Battle Creek-based consultancy JPG Resources has its fingers on the pulse of the industry, from innovation to supply chain, consumer trends, investment and venture capital. By working with a wide variety of brands and industry leaders, the team is uniquely positioned to offer a different perspective from different sides of the business.
BakeryandSnacks sat down with Managing Director Glenn Pappalardo to get a deeper look at what the future holds.
What is a successful product?
A successful product is something that responds to a true consumer need in an effective way, and effective is the critical term here… starting with taste and consumer experience: that’s number one. If it is not pleasant to consume, people will not continue to buy it.
Beyond that, there is nutrition. First of all, does it satiate me? But then does it make me feel better? And is it better for me in the long run?
And then there are the portability and convenience aspects. How hard is it to actually consume?
Then, as we radiate even more, there’s the notion of sustainability… so is it good for the world around me? That could be the packaging, recyclability, ingredients, how humans are treated along the way (Fair Trade), and the perception of the company that made the product.
When you can check all of those boxes, and not everyone does, that’s “sort of” the ultimate measure of success (there are plenty of products that don’t check all of those boxes that have been successful). As long as you start with the flavor, and at least one of the others, you have a fighting chance.
Does the industry have a speed problem in getting the product to market?
It depends on who is making the product and what is the measure of success.
Getting a terrible product to market quickly is never a good outcome. I’ve also had that debate many times throughout my career that speed for speed’s sake is not the goal.
That being said, there is a lot to be learned by embracing the notion that things are often imperfect.
The biggest companies are getting better around the idea that you can’t completely eliminate risk or perfect a product in isolation, on paper, on paper, or in a focus group. You need to allow it to go on the market and give people the opportunity to interact with it in as close to normal behavior as possible.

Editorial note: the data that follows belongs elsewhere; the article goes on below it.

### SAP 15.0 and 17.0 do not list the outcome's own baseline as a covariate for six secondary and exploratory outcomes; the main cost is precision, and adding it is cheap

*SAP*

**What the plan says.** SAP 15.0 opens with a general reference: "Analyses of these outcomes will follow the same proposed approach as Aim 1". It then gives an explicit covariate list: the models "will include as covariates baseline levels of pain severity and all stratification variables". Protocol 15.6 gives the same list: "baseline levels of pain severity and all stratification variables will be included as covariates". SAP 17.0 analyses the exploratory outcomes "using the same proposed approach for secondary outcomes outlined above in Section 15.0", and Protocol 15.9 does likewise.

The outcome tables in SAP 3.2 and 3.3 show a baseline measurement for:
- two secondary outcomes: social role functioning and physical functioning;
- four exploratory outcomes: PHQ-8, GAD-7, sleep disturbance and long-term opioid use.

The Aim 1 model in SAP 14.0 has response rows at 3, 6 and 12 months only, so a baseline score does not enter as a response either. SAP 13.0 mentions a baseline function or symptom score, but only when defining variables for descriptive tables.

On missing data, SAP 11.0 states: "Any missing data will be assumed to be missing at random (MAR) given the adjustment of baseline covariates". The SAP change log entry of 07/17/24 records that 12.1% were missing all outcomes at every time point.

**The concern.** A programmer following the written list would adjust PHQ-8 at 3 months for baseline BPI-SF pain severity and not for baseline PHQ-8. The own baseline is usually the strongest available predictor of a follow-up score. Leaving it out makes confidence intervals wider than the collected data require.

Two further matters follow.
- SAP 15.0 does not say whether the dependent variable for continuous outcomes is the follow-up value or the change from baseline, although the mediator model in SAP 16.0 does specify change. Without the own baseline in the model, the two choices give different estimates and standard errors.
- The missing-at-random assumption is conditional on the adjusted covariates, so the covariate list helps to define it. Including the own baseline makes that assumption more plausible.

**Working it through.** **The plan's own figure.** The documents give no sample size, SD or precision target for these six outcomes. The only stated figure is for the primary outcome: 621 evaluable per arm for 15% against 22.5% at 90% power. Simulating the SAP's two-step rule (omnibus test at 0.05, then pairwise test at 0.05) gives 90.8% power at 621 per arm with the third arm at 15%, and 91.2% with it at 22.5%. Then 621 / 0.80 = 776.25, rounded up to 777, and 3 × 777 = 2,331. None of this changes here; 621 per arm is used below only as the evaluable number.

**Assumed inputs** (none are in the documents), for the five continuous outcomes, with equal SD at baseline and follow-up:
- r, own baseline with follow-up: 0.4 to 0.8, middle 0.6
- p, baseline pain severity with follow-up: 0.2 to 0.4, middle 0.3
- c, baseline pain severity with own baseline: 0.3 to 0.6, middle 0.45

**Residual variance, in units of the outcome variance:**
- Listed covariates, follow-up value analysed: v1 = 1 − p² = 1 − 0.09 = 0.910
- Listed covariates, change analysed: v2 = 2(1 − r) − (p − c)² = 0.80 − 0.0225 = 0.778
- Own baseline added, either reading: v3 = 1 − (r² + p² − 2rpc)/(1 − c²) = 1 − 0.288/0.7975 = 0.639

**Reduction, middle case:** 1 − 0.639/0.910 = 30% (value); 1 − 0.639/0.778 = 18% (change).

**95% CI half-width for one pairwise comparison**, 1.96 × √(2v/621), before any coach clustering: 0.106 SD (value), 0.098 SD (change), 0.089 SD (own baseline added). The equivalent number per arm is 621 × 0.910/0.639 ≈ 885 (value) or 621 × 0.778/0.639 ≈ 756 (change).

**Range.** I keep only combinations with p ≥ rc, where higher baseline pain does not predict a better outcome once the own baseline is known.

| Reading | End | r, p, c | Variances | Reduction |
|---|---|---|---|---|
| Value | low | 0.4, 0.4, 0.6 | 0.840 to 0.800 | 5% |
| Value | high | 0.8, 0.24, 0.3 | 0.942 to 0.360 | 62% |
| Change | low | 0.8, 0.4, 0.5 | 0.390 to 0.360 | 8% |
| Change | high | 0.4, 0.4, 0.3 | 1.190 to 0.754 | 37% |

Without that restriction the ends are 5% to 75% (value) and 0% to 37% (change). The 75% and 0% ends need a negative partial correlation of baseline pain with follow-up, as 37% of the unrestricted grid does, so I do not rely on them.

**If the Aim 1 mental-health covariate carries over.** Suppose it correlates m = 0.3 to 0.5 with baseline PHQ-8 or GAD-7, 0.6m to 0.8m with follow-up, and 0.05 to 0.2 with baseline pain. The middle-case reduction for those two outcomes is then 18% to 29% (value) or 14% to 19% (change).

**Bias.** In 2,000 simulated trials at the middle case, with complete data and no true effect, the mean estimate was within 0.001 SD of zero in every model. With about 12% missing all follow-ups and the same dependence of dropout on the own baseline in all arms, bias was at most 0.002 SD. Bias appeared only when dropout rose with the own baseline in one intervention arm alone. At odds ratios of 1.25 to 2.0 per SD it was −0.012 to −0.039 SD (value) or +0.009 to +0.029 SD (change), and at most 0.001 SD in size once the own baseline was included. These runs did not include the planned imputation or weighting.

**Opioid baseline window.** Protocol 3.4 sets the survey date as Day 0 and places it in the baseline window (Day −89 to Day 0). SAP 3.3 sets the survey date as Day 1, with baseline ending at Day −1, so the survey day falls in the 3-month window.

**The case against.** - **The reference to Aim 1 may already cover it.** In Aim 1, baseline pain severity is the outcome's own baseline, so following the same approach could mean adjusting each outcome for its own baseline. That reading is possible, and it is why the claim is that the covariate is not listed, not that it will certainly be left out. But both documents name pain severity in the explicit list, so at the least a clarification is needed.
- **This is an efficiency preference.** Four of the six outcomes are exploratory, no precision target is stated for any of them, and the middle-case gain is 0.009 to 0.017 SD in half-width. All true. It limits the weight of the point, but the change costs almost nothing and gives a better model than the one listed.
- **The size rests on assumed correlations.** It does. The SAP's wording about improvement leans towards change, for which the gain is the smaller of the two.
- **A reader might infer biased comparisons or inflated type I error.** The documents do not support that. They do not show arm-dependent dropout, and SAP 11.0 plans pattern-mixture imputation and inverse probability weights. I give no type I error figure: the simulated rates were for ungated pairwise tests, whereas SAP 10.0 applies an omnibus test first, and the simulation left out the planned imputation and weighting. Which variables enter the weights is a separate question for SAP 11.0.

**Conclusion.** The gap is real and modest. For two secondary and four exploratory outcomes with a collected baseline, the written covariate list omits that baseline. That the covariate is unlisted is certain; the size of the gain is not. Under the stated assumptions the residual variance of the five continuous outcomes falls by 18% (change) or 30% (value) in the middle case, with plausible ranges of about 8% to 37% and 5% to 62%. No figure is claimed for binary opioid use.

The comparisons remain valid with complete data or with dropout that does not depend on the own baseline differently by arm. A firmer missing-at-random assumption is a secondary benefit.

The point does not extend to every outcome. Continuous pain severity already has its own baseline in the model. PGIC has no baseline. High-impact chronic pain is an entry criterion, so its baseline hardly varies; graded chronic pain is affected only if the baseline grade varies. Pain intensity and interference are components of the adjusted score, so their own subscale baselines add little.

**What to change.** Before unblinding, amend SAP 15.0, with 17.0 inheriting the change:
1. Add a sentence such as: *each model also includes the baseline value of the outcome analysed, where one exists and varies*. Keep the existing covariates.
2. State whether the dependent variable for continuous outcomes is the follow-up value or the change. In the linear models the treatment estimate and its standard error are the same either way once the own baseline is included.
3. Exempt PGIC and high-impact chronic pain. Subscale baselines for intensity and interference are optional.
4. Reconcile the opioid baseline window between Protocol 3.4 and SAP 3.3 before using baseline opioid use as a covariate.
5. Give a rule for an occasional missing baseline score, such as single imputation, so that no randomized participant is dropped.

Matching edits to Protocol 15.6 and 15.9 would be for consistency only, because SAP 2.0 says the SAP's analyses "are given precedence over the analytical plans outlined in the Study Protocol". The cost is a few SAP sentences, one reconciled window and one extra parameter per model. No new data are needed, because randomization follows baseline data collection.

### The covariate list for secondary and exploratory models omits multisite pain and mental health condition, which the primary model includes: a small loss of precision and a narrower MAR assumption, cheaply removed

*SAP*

Have we overcome the challenges posed by COVID?
No, in part because of the challenges created by COVID and in some cases, those that were already there and were exacerbated.
Industry infrastructure, for example, was already stressed before COVID, particularly logistics and trucking.
There are still breakdowns in ingredients and packaging materials all over the place. Think about growth cycles for certain products or creating new capabilities to process and create packaging materials – those are not overnight processes or decisions. They are multi-million dollar and in some cases multi-billion dollar decisions that need to be made, so everyone is trying to read the tea leaves and figure it out. This is complicating a lot of other things… what should my message be? What happens with my packaging formats?
I think we’re still trying to figure it all out collectively and we’re probably a few years away from really knowing.
In general, many of those decisions have been made, so there is hope on the horizon. But in the meantime, we still have a little more pain to overcome…things like the war in Ukraine, the uncertain scenario around work, etc.
On the other hand, the pandemic did a good job of letting us forget about all the normal things that usually disrupt our lives… right now in Michigan where I live, everyone has the flu, which is normal, but we forget that it still happens. .
Similarly, the unions are still on strike and there are labor problems that go beyond the shortage of bodies.
How is the industry dealing with the barrage of new challenges?
Looking back over the past decade, there has been very little change in price levels for all major inputs to products for the most part and availability has rarely been an issue. So everyone was able to optimize and enroll the absolute best provider with the absolute best price.
That hasn’t been the case for the last two years and we spend most of our time helping clients stay nimble, flexible, with contingencies, but in ways that don’t absolutely destroy profitability. We’re trying to do a little bit of a dance on the head of a pin with everyone mulling over how to do enough at the quality levels that customers and consumers expect, but in ways that don’t bankrupt me.
We have noticed that the whole mindset has changed to keep trying to be innovative and reliable in an age of constant uncertainty.
We’re going to see some stronger companies over the next decade because of what’s happened in the last two or three years… you’re pretty battle-tested right now, but that’s business as usual.
Pappalardo also delves into the plant-based movement and why wellness continues to be a huge trend. We also explore the most popular ingredient tickets in 2023 and why food waste is one of the most solvable challenges of 21stcentury, however, many around the world still suffer from hunger and malnutrition.
We talk about sustainability, supply chain, scarcity, M&A movement forecast for the new year: “I think we will see a little more divestment next year” – and snacks.
What’s the next great snack to hit the shelves?
The technology now exists to take whole ingredients, such as mushrooms or fruit, and turn them into a completely unique and different savory or sweet snack than what we are used to.
There is the potential to redefine the notion of word of mouth: eating things that are ultimately incredibly simple but also incredibly clean.
Some of the greatest dining experiences I’ve had are often some of the simplest…so the ability to bring a little of that back to the world of snacking. It is the maximum transparency: a strawberry as you never knew it.